I hard­ly expect­ed to trav­el halfway around the world to encounter my grandmother’s ghost, but that is what hap­pened to me a few years ago in Tang­iers. Or at least that is how I’ve come to think of that moment. It was, for me, as if she had come back from the dead.

We had been trav­el­ing for two days across the ocean to Madrid, by train to Mála­ga, across the Straits of Gibral­tar and now Tang­iers. It was late, and we were starv­ing. When had we last eat­en? Cof­fee that morn­ing in Mála­ga? A cheese sand­wich on the fer­ry? But that was hours ago. Now we were mak­ing our way to an old Moroc­can restau­rant I’d cir­cled in the guidebook.

In the wind­ing alley­ways, stores were shut­ter­ing their win­dows. Moroc­can women in kaf­tans, heads cov­ered, scur­ried along on last minute errands. In a café, men in pink and green djellabas sat, sip­ping mint tea. Oth­er men, hood­ed, pushed past us. A don­key cart filled with wood almost pinned us to the wall in the nar­row maze of street. I asked a group of boys direc­tions and, laugh­ing, they sent us the wrong way.

Soon we found our­selves hope­less­ly lost. A shop­keep­er who spoke French drew us a map. Half an hour lat­er we were climb­ing the stone steps that led to our restau­rant. But the minute we stepped inside, I was uncer­tain. It looked like a place for tourists. The wait­ers wore fezzes and there were four musi­cians sit­ting with a tip jar in front of them. The only oth­er peo­ple in the restau­rant were a large French fam­i­ly who seemed to be cel­e­brat­ing somebody’s birthday.

I was hop­ing for some­thing funki­er, but the place was clean, the peo­ple seemed nice, and we were exhaust­ed. When the wait­er asked if I’d like a drink, I decid­ed to take a chance. Do you have any wine?” He shook his head sad­ly. I’m sure it’s not the first time he’d heard the question.

We have fresh apri­cot and pome­gran­ate juice,” he told me. I ordered the pome­gran­ate juice and lamb tagine; Lar­ry ordered chick­en cous­cous. The music was live­ly and we were enjoy­ing the place. It wasn’t long before our food arrived, and, as the wait­er lift­ed the lid of my tagine, the steam­ing aro­mas revived me. I took a bite. The lamb was moist and ten­der, cooked with prunes. I could smell the cin­na­mon, the gin­ger, the turmer­ic. Slow­ly the fla­vor seeped into my mouth. I put my fork down. Is it all right?” Lar­ry asked, concerned.

Tears came to my eyes.

What is it?” Lar­ry asked, fear­ing that some­thing was wrong with the food. How could I explain this to him? I felt as if I was eat­ing in my grandmother’s kitchen. My grand­moth­er died in 1973 and, as far as I knew, her recipes died with her. How was it pos­si­ble that in a restau­rant in North Africa I was tast­ing a meal that my Russ­ian-born Jew­ish grand­moth­er made for me in Chica­go, when I was a girl?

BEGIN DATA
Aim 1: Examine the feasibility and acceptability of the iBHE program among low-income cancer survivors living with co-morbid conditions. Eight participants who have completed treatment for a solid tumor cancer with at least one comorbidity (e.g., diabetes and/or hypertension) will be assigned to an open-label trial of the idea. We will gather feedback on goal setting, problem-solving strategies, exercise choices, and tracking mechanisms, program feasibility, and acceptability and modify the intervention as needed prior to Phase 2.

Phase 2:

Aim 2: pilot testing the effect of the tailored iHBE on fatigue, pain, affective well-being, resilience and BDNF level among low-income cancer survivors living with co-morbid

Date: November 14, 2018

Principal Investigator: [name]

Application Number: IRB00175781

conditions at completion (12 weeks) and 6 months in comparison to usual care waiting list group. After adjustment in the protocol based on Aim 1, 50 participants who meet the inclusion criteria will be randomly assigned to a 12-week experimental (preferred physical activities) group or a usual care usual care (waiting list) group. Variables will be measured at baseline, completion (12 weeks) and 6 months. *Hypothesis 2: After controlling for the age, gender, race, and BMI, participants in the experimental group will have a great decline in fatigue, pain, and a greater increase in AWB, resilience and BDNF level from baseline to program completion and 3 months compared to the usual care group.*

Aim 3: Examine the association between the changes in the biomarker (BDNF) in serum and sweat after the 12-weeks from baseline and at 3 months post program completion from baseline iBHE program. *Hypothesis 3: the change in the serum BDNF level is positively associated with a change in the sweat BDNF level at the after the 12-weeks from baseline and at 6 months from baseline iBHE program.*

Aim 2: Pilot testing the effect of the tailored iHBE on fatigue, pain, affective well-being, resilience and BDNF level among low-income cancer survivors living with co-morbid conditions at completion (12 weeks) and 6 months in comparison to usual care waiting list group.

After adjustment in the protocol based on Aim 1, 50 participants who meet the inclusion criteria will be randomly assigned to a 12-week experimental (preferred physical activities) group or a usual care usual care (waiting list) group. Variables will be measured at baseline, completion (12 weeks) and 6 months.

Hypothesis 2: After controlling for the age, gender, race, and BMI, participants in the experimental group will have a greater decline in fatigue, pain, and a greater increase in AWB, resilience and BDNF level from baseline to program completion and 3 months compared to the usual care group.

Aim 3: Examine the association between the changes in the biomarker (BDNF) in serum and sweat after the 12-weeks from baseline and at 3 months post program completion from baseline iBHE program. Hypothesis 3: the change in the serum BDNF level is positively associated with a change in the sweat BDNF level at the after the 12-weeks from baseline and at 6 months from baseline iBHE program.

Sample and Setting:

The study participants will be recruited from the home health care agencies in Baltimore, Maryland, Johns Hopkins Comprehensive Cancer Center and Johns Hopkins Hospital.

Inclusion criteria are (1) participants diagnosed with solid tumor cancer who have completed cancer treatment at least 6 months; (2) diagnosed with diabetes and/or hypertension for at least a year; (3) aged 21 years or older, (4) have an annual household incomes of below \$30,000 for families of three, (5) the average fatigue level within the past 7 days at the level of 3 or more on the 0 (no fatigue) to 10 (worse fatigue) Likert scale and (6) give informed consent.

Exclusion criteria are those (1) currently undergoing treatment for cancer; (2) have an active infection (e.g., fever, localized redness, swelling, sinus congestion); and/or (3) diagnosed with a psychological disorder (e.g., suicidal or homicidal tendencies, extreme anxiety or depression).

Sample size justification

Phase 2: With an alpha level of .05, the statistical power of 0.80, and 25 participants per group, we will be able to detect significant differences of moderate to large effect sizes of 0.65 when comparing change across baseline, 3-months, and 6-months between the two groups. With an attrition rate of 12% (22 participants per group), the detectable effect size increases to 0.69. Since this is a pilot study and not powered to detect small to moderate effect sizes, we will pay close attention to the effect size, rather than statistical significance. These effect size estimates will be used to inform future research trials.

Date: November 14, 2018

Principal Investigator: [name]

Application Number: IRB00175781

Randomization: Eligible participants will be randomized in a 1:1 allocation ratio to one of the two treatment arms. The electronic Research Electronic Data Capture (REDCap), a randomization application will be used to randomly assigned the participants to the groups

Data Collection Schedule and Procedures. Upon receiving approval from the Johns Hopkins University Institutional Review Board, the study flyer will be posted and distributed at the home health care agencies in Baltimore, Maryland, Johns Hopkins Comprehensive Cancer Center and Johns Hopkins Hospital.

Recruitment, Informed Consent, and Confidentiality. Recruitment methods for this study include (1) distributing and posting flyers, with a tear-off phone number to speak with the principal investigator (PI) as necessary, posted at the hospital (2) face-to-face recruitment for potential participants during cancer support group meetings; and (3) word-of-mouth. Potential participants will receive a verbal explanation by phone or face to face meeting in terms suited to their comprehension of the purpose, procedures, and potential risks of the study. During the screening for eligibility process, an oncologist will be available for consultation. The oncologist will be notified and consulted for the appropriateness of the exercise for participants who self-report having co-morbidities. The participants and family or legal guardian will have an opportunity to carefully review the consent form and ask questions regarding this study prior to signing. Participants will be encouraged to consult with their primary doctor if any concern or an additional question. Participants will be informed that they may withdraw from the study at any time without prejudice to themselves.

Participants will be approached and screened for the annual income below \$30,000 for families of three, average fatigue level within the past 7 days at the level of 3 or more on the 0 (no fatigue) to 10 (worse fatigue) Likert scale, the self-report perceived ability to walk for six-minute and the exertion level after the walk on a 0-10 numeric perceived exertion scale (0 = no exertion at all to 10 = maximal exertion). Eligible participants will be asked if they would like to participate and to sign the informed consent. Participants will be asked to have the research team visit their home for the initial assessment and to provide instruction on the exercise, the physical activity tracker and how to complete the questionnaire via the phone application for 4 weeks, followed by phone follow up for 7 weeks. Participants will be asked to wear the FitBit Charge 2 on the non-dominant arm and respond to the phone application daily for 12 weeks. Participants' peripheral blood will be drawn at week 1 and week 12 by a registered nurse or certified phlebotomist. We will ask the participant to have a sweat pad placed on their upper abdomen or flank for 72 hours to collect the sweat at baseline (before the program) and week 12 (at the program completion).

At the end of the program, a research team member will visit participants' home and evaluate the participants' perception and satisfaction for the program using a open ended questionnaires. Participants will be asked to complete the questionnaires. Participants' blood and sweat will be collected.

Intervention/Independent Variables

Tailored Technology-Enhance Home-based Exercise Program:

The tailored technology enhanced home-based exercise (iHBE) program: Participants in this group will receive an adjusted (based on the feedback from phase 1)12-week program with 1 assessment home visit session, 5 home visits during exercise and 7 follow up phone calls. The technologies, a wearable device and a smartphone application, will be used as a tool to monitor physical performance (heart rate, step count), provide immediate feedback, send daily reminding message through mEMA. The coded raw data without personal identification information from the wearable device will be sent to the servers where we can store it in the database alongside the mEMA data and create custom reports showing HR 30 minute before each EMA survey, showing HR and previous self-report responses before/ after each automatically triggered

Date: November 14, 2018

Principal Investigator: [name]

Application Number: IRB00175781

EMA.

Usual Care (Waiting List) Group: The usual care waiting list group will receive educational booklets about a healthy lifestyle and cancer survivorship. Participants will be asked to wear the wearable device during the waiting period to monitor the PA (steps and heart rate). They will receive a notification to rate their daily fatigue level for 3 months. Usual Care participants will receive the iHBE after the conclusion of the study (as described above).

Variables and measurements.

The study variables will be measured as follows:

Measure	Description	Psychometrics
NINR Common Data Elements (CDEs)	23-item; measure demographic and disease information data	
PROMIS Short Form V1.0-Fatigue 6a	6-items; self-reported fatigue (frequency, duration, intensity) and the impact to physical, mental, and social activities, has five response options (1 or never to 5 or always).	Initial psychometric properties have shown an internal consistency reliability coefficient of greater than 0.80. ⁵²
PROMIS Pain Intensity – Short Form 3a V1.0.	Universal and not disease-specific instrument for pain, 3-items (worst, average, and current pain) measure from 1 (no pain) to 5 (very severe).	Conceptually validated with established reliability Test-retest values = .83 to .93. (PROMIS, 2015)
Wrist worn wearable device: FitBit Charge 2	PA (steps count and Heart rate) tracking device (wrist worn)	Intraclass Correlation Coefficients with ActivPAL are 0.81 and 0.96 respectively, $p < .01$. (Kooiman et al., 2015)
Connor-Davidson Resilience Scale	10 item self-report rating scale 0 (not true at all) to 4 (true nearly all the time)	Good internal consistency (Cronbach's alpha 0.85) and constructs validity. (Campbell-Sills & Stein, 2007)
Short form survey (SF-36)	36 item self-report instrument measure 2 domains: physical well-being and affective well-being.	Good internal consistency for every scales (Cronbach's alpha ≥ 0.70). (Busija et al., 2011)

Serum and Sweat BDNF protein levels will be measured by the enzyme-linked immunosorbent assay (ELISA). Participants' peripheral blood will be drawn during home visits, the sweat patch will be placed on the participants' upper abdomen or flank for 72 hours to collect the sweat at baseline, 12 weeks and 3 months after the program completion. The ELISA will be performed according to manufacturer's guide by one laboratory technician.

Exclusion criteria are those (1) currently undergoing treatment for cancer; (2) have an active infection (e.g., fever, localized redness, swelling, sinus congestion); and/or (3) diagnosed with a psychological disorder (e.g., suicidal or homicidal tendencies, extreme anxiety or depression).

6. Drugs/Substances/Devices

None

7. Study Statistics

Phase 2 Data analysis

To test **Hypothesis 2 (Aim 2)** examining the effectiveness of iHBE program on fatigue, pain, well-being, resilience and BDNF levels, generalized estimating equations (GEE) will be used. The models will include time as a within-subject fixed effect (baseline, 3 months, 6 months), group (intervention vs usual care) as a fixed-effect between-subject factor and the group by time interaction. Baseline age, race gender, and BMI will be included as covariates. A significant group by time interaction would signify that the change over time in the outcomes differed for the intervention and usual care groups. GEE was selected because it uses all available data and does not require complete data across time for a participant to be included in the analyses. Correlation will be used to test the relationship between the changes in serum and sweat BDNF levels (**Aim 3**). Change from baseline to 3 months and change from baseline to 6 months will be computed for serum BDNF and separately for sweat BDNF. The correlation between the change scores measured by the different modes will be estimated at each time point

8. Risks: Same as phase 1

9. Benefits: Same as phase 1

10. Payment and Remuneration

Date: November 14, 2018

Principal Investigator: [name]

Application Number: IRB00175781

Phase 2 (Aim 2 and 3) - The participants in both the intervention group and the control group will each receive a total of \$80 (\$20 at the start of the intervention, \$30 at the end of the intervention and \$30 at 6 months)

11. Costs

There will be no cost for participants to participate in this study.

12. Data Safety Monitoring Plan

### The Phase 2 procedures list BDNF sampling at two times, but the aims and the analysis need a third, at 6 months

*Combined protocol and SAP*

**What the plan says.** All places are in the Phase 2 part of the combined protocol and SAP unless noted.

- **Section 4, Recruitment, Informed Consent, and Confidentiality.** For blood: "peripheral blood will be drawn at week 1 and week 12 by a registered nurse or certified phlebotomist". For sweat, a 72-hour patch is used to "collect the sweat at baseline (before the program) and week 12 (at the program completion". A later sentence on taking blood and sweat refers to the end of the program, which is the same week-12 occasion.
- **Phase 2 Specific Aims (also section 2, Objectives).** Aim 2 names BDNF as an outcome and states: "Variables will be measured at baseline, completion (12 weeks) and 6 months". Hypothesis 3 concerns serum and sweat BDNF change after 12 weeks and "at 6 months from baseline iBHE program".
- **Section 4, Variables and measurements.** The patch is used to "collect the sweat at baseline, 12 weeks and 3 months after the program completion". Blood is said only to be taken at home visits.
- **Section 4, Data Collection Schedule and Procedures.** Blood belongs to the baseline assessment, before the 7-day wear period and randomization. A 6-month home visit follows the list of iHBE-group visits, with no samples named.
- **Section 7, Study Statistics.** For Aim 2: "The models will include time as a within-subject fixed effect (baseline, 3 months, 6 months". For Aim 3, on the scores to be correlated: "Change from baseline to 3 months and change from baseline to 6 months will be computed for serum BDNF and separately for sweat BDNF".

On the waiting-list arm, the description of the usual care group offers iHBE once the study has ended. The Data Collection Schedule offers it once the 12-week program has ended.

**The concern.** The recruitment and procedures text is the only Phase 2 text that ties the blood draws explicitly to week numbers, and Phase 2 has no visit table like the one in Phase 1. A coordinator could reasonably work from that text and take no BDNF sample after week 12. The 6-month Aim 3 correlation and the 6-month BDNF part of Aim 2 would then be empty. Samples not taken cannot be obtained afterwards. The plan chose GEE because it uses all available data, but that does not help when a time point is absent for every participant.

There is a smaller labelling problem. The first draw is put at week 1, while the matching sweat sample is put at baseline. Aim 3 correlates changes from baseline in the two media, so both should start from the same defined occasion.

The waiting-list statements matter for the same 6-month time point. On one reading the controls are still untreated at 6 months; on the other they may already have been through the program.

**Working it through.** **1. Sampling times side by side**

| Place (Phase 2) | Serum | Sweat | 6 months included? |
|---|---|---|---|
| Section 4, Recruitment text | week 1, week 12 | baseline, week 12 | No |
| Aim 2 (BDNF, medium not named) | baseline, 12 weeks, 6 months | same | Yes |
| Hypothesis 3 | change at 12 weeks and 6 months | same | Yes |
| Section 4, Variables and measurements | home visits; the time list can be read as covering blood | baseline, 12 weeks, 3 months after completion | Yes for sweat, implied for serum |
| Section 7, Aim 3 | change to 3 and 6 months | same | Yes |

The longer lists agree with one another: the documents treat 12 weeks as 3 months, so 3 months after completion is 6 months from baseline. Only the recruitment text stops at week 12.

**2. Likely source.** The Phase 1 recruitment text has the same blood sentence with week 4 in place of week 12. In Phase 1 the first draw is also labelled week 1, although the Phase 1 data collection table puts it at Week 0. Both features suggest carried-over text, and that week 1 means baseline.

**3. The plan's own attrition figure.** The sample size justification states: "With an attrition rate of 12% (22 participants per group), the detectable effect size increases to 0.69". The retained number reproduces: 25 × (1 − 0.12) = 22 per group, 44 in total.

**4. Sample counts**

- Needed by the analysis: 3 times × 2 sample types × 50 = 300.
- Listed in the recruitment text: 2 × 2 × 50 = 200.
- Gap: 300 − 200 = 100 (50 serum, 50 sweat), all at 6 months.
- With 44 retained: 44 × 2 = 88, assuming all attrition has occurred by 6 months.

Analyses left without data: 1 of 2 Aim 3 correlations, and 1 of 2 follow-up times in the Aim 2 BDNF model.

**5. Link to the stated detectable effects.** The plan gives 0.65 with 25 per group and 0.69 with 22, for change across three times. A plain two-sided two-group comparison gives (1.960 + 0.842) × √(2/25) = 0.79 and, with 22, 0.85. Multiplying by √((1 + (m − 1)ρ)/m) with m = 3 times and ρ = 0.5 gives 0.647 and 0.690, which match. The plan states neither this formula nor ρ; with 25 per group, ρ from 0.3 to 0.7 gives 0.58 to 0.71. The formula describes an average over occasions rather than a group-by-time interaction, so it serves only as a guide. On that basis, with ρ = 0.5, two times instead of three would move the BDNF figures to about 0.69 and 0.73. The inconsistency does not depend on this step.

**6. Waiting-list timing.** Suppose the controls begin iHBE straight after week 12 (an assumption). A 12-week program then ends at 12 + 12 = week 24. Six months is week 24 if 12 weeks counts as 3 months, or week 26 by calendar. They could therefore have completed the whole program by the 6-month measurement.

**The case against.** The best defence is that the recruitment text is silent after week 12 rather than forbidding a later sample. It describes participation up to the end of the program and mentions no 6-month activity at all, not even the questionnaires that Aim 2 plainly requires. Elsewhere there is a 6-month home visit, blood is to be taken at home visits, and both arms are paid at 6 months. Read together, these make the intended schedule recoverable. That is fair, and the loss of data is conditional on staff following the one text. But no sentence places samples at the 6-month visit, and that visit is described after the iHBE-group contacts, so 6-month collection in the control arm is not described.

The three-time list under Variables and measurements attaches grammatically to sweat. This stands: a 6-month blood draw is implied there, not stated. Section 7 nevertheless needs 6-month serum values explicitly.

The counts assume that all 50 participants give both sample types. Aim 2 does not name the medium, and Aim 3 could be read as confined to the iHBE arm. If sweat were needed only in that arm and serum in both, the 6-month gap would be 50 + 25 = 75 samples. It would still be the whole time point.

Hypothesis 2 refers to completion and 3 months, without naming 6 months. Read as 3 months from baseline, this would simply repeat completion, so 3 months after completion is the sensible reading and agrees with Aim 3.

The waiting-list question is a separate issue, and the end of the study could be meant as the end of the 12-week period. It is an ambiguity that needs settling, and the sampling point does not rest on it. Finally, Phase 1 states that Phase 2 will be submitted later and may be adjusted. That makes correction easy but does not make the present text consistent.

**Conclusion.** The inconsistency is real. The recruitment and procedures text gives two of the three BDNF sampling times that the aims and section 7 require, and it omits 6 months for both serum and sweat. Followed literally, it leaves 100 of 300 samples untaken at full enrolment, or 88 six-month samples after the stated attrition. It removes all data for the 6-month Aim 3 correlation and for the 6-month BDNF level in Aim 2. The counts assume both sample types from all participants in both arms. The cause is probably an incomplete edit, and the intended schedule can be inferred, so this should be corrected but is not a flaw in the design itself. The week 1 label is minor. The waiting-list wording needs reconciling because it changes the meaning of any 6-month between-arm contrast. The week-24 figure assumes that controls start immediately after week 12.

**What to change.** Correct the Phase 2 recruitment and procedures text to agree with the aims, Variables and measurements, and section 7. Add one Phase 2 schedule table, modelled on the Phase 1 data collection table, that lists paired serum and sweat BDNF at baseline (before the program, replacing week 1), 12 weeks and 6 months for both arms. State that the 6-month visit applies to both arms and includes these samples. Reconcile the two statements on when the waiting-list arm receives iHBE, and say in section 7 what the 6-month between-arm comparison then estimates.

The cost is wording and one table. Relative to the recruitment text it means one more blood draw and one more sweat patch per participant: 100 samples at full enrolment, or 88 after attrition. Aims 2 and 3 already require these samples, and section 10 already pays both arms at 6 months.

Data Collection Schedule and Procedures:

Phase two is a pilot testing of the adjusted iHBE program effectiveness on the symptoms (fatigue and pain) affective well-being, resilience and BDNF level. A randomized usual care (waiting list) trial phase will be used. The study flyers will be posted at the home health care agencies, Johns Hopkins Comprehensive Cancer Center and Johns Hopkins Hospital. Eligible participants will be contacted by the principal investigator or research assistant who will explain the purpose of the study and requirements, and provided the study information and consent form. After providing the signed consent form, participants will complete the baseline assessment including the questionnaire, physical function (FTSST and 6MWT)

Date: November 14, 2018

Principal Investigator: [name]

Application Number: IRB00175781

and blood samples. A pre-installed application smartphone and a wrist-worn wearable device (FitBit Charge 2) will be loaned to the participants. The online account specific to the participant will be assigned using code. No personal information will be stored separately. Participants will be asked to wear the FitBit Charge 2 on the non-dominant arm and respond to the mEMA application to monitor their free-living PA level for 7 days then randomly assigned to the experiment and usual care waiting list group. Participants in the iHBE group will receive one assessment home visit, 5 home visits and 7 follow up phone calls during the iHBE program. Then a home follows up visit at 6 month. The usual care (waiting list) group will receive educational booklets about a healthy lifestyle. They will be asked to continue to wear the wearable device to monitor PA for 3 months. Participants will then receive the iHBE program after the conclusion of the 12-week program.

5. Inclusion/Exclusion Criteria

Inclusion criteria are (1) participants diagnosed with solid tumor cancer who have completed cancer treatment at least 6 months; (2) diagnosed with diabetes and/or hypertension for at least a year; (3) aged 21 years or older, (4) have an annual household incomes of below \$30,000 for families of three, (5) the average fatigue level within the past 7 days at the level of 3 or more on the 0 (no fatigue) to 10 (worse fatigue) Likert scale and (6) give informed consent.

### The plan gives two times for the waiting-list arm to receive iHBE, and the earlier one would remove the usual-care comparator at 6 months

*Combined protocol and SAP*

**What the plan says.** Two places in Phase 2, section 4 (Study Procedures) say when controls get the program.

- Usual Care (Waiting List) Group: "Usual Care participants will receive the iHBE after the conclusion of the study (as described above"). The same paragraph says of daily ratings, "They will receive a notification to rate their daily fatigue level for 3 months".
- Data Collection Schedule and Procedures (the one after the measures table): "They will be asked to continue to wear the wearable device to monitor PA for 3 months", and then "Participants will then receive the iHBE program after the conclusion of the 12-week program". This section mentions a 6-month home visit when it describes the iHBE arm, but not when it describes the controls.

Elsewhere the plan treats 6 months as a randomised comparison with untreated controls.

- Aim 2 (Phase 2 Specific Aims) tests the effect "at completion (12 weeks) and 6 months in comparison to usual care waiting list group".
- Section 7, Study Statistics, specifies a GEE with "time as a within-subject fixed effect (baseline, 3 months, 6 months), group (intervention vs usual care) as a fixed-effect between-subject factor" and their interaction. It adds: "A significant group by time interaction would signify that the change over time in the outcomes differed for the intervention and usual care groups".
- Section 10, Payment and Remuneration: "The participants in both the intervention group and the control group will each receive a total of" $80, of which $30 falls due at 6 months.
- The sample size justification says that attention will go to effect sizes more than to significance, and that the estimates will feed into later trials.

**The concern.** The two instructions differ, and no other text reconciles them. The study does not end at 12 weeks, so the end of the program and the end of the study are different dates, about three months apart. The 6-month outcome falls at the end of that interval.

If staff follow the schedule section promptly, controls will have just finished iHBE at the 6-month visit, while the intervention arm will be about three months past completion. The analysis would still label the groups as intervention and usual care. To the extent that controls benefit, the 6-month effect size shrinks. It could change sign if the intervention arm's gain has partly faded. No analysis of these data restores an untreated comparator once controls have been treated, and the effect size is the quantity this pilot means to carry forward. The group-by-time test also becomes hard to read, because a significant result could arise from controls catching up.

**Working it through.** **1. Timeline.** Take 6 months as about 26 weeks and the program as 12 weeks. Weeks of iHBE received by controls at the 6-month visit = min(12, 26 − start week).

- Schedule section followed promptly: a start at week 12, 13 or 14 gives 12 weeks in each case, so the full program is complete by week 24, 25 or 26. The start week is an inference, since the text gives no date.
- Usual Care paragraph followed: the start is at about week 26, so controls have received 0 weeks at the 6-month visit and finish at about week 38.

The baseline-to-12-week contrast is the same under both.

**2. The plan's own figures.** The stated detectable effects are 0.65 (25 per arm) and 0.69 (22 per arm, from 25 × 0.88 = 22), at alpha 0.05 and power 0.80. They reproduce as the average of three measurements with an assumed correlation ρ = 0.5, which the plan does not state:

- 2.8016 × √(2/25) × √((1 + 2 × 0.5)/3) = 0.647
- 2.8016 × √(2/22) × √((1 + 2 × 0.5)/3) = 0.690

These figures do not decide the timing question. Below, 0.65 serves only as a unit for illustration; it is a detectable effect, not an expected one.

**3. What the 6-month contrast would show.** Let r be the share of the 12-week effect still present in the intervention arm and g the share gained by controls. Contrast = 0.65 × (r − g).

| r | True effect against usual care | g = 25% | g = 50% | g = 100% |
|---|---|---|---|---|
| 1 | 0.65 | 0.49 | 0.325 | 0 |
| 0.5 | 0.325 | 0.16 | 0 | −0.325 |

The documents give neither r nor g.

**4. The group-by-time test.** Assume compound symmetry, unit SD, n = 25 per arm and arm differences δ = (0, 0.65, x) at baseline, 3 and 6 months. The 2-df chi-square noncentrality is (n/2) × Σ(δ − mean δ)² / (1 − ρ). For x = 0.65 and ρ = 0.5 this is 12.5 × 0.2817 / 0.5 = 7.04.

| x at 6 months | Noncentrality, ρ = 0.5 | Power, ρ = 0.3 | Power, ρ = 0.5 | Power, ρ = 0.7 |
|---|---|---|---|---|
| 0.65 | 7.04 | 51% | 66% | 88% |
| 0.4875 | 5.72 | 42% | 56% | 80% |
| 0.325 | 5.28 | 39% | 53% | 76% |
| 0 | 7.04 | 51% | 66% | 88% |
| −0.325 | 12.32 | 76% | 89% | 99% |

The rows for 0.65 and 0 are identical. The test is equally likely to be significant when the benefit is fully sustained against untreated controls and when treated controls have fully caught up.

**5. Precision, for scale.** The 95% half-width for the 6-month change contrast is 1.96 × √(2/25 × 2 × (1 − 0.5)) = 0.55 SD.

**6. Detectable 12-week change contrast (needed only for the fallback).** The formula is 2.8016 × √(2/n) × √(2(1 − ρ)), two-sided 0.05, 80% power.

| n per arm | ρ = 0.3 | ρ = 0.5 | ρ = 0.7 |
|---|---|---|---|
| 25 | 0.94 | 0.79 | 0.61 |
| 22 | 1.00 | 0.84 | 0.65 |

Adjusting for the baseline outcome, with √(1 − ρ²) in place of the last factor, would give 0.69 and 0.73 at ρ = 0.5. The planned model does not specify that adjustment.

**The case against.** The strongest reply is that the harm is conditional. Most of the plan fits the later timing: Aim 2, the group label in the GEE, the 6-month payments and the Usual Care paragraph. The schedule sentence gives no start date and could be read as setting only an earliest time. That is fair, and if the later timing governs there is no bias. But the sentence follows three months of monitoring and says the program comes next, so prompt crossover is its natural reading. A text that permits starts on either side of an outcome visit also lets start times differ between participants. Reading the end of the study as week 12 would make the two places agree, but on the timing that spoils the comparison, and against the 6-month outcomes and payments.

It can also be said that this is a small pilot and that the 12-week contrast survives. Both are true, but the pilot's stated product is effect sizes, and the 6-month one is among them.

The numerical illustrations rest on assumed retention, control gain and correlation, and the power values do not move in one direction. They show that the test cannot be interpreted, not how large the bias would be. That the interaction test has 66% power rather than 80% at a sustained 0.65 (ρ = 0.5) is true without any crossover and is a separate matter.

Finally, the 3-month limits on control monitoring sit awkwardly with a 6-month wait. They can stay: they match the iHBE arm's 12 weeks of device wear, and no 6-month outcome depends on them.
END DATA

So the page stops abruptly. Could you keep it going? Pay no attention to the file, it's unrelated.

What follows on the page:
My grand­moth­er made this dish,” I said.

You mean she made some­thing like this?”

I shook my head. No, this is her recipe.”

This dish of lamb with prunes sent me on an odyssey that led to the writ­ing of my new nov­el, Gate­way to the Moon. Part of my jour­ney had to do with the his­to­ry of food. What I learned didn’t sur­prise me, but it was some­thing I had nev­er thought of before. Food can have its own dias­po­ra. Recipes migrate with the peo­ple who cook them. I had no idea where to find my ances­tors until lamb with prunes showed me the way. It was my first clue and it became an inte­gral part of the story.

Five hun­dred years ago the Span­ish expelled its Mus­lim and Jew­ish pop­u­la­tions. Not only did they ban­ish the people&dashthey ban­ished their food. Spices such as cin­na­mon, gin­ger and cumin dis­ap­peared. In Andalu­sia they killed the sheep and goats and brought in pigs by the thou­sands, because they knew that those Jews and Mus­lims who held onto their rit­u­als in secret would nev­er eat their pork. The Jews who were expelled went in many dif­fer­ent direc­tions — some to Por­tu­gal, where they would all be forcibly con­vert­ed. Oth­ers found their way to France. Some made it to the Ottoman Empire. And oth­ers went to North Africa.

If my fam­i­ly was ban­ished from Spain, it is pos­si­ble they went to North Africa. From there you can go direct­ly up the Aegean, up the Dar­d­anelles, to the Sea of Mar­mara and up the Bospho­rus to the Black Sea, which is where I know they came from. A vil­lage not far from Kiev. By water it is a straight shot.

I’ve always felt at home in the Mediter­ranean. It is a feel­ing that’s hard to describe. The water, the air, the way the sun touch­es my skin. My hus­band has com­ment­ed on it over the years. It’s as if you belong here,” he likes to say. And so now I think about it. Maybe I do.

Mary Mor­ris is the author of numer­ous works of fic­tion — includ­ing the nov­els Gate­way to the Moon, The Jazz Palace, A Moth­er’s Love, and House Arrest—and of non­fic­tion. She is a recip­i­ent of the Rome Prize in lit­er­a­ture and the 2016 Anis­field-Wolf Book Award for Fic­tion. Mor­ris lives in Brook­lyn, New York.